What We Believe

“What Christians believe” is a subject that has exercised the minds of history’s greatest philosophers and theologians. To attempt to sum up their thoughts in as brief a space as this would be meaningless.

Nevertheless, at the heart of Christian belief is a wonderfully simple message:

  • About a God who created a world full of people he loved
  • About a God who loved these people so much that he didn’t force them to love him back
  • About a God who didn’t stand idly by when the people turned against him, but sent his son, Yeshua Messiah (Jesus Christ), into the world to try to win the people back to him.

Here is an example of what Yeshua (Jesus) taught:

There was a man who had two sons. The younger son spoke to his father. He said, “Father, give me my share of the family property.” So the father divided his property between his two sons.

Not long after that, the younger son packed up all he had. Then he left for a country far away. There he wasted his money on wild living. He spent everything he had.

Then a time of famine came and the son didn’t have what he needed. He went to work for someone who lived in that country, who sent him to the fields to feed the pigs. The son wanted to fill his stomach with the food the pigs were eating.

Then he began to think clearly again. He said, ‘How many of my father’s hired workers have more than enough food! But here I am dying from hunger. I will get up and go back to my father. I will say to him, “Father, I have sinned against heaven. And I have sinned against you. I am no longer fit to be called your son. Make me like one of your hired workers.” So he got up and went to his father.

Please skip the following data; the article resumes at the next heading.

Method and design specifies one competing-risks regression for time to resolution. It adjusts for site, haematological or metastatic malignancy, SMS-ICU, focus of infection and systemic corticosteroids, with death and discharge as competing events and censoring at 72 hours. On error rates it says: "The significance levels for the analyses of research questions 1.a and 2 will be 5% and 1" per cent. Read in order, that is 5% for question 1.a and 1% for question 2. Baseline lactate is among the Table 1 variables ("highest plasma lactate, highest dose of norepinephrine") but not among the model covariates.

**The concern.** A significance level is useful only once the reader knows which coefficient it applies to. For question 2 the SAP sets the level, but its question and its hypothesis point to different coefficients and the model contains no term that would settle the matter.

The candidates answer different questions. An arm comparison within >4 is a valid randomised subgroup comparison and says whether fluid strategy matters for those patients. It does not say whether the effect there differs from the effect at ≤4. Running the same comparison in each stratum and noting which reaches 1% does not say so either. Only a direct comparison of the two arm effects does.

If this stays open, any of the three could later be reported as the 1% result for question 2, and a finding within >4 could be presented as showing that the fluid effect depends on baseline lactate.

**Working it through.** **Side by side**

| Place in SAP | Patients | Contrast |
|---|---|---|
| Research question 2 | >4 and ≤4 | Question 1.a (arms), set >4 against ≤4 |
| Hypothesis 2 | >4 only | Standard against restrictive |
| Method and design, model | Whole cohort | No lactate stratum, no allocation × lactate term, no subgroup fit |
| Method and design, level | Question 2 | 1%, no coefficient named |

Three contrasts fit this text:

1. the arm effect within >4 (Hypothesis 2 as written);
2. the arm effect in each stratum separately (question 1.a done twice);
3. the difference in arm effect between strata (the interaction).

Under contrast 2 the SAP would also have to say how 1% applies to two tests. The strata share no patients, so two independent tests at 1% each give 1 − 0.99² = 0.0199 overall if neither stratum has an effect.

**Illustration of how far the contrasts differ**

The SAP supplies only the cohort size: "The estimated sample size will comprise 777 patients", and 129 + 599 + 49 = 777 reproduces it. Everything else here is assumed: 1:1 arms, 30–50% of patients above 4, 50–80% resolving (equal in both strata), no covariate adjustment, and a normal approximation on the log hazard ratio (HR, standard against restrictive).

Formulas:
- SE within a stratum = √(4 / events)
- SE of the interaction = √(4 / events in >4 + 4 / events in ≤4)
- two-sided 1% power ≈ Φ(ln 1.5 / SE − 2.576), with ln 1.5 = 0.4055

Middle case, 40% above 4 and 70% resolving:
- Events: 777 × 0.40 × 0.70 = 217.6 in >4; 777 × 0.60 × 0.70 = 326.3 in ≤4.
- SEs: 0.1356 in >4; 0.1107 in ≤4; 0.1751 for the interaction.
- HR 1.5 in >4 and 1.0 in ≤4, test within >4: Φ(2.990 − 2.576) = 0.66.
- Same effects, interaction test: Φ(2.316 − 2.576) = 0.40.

While the son was still a long way off, his father saw him. He was filled with tender love for his son. He ran to him. He threw his arms around him and kissed him.

The son said to him, “Father I have sinned against heaven and against you. I am no longer fit to be called your son.”

But the father said to his servants, “Quick! Bring the best robe and put it on him. Put a ring on his finger and sandals on his feet. Bring the fattest calf and kill it. Let’s have a big dinner and celebrate. This son of mine was dead. And now he is alive again. He was lost and now he is found.

So they began to celebrate;

There are four simple messages that we can learn from this story that tell us something of the heart of Christian belief.

  1. Just as the son in the story that Yeshua (Jesus) told rebelled against his father and blew his inheritance on wild living, so as people we have rebelled against God. We have all done wrong. In differing, but equally effective ways, we have all squandered the inheritance that God has given us.

  2. Just as the son ended up living with the consequences of his folly, so we also share the consequences of the things we have done.

  3. Just as the son restored his relationship with his father by saying sorry to him and returning to his household, so we can do likewise – by saying sorry to God for the things we have done, and returning to his household, the church.

  4. Just as the father was ready to welcome his son back with great joy (rather than with a big stick, which is probably what most of us would have done in a similar position), so God is eagerly awaiting our return. He longs for us to return to him, and he has so many wonders in store for us when we do return to him.

There then is the heart of the Christian message. But outside of this heart is a living body of belief that completes the story.

If you would like to know more, please talk to a member of the congregation or to the vicar.